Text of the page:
And this is really the most surprising thing to me when it comes to this game. I went in expecting an extremely thematic experience incorporated into the gameplay but the competitive mode fails terrifically in this regard. Completing the steps just to max out all three energy levels just wasn’t fun to me over multiple plays, even if you did get new powers. Which honestly just were used to more quickly max out those levels. /yawn.
Now as for the co-op mode, it is a little better. You actually have specific monsters to go against called, “The Corrupted”. Now each of these has its own stat card that shows health and abilities amongst other things. I found this game mode to be MUCH more exciting and thematic than the competitive mode. Since you don’t need to worry about maxing out energy you can focus on defeating those enemies or quests that might interest you more in an effort to level up enough in order to actually go against the Corrupted. Of course since the combat in the game is very simplistic, the fights are not very exciting.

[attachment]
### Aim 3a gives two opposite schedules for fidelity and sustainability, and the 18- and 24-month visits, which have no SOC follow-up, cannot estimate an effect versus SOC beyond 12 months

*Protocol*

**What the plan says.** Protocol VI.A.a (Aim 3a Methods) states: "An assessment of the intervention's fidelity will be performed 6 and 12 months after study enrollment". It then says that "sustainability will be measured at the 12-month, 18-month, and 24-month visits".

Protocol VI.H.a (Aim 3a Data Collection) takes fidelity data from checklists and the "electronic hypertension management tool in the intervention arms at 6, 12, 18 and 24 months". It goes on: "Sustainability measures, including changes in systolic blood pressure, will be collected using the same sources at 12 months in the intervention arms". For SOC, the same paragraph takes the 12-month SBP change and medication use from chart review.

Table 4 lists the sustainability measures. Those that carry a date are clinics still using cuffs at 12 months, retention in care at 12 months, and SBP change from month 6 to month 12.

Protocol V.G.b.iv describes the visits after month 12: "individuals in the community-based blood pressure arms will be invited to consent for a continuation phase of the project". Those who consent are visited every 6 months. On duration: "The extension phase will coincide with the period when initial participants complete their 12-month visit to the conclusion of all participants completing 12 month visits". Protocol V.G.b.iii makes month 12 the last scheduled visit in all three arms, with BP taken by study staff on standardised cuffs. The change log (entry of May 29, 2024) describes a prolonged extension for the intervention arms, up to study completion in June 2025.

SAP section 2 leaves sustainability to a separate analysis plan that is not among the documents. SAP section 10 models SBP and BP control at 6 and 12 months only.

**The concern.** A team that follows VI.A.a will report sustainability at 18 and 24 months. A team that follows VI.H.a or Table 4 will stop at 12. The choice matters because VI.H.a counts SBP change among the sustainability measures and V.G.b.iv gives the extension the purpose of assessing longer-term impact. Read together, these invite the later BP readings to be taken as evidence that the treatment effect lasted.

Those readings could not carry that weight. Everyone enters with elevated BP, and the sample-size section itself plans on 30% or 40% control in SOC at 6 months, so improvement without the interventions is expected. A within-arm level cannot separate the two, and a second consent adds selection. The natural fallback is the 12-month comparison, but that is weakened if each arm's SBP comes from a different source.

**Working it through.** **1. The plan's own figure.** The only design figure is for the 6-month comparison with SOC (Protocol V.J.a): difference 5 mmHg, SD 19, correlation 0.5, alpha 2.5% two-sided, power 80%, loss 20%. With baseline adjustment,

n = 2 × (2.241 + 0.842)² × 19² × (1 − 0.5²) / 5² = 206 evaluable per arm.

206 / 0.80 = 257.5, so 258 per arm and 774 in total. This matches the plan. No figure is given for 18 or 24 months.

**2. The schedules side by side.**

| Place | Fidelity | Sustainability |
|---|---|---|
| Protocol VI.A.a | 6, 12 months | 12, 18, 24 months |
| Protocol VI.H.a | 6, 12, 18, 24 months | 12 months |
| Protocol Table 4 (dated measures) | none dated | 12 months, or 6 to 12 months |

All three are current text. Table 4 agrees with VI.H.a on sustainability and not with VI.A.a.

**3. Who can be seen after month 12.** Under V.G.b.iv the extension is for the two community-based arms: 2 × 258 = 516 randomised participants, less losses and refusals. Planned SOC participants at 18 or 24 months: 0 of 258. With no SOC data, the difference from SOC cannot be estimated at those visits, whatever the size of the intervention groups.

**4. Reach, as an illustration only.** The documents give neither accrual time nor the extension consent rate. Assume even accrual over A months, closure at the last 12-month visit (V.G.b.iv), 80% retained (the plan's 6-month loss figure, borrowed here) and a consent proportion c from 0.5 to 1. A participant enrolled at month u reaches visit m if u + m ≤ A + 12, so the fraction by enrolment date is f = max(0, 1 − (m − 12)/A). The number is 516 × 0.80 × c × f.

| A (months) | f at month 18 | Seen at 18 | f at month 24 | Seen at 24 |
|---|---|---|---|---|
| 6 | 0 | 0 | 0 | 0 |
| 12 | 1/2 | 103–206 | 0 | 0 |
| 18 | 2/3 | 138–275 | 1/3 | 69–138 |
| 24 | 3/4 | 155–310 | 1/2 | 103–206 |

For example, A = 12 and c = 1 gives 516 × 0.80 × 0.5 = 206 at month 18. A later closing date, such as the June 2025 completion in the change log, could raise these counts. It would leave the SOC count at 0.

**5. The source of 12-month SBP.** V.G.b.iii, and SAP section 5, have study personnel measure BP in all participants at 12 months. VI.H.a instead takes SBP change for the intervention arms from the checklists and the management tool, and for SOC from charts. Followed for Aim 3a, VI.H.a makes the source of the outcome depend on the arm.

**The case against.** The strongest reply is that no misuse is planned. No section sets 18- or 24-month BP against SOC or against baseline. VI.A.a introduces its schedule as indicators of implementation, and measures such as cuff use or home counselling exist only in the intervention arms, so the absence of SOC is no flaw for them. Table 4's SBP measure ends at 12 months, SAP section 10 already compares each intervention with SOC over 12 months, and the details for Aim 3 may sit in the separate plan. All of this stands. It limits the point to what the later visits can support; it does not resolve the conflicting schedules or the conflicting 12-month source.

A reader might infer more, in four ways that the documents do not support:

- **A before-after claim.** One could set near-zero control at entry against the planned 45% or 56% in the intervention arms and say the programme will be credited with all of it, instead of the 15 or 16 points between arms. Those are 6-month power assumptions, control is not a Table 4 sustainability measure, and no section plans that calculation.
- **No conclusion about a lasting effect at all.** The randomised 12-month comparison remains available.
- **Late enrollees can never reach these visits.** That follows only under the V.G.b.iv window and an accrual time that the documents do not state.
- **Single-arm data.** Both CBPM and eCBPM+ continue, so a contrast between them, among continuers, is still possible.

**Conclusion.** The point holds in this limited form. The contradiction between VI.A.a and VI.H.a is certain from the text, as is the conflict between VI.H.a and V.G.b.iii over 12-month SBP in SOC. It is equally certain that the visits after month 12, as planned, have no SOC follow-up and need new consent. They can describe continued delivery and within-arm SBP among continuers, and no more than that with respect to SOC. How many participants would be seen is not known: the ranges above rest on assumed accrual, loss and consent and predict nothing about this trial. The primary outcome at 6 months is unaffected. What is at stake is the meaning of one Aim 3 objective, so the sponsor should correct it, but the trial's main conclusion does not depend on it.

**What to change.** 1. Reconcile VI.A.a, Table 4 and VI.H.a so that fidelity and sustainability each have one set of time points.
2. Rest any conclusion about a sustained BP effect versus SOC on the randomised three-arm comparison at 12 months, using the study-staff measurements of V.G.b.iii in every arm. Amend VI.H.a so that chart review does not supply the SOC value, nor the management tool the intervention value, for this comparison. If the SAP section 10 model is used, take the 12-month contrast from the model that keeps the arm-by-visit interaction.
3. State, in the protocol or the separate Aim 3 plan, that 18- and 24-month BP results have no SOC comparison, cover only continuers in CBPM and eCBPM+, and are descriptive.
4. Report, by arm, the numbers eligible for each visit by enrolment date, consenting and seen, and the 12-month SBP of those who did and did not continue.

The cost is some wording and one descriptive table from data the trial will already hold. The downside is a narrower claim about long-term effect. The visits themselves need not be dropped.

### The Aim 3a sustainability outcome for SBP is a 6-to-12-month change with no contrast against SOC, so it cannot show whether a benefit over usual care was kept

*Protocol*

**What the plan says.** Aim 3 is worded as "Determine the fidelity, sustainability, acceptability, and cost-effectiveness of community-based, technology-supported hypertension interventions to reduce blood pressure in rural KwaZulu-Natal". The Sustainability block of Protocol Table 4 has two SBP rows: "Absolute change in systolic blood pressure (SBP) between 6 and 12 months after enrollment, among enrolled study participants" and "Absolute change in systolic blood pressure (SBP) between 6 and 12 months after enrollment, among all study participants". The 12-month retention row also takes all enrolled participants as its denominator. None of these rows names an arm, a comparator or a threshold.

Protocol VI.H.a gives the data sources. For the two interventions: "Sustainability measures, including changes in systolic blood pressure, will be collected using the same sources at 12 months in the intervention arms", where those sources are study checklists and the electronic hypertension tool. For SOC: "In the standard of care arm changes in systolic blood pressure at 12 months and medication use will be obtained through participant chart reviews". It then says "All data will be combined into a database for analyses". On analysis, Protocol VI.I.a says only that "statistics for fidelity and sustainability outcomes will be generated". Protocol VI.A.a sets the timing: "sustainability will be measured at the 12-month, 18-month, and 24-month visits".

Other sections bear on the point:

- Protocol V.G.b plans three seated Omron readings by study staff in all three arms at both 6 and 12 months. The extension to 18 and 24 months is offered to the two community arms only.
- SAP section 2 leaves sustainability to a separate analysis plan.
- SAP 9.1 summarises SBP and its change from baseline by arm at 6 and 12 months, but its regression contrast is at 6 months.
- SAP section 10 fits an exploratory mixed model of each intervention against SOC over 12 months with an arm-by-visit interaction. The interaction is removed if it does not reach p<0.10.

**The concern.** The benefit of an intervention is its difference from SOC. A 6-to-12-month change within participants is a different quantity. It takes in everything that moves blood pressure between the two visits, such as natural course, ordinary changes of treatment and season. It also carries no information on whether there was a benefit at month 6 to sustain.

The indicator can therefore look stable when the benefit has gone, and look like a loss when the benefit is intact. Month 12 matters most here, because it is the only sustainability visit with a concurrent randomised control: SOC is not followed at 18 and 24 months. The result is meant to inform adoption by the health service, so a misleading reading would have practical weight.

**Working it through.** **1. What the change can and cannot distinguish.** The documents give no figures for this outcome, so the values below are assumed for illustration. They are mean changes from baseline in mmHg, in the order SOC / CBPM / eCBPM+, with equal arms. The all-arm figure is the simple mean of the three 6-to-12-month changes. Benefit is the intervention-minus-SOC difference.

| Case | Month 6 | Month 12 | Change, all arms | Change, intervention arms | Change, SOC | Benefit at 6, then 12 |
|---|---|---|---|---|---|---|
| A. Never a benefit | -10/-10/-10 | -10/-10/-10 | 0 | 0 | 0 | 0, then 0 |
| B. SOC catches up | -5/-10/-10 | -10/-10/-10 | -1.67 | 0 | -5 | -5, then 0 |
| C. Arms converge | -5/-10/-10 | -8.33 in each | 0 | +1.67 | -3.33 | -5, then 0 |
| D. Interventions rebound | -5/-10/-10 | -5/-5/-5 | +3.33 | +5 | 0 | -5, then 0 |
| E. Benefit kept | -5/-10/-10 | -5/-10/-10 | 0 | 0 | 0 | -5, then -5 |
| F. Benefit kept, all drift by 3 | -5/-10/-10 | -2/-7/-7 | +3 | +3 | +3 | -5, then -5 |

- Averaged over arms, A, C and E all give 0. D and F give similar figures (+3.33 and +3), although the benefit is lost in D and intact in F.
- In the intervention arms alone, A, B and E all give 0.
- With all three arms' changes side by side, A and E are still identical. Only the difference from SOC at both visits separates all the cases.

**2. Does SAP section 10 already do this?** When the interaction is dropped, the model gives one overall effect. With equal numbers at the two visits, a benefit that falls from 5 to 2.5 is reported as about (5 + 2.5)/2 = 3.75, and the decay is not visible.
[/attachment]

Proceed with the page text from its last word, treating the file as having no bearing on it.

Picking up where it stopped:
Visually however the game is excellent on all counts. Especially the more bright and vibrant alternate side of the game tiles. Everything is colored coded for a specific zone and the artwork is incredible all around. I am happy to state that this is a visually stunning game.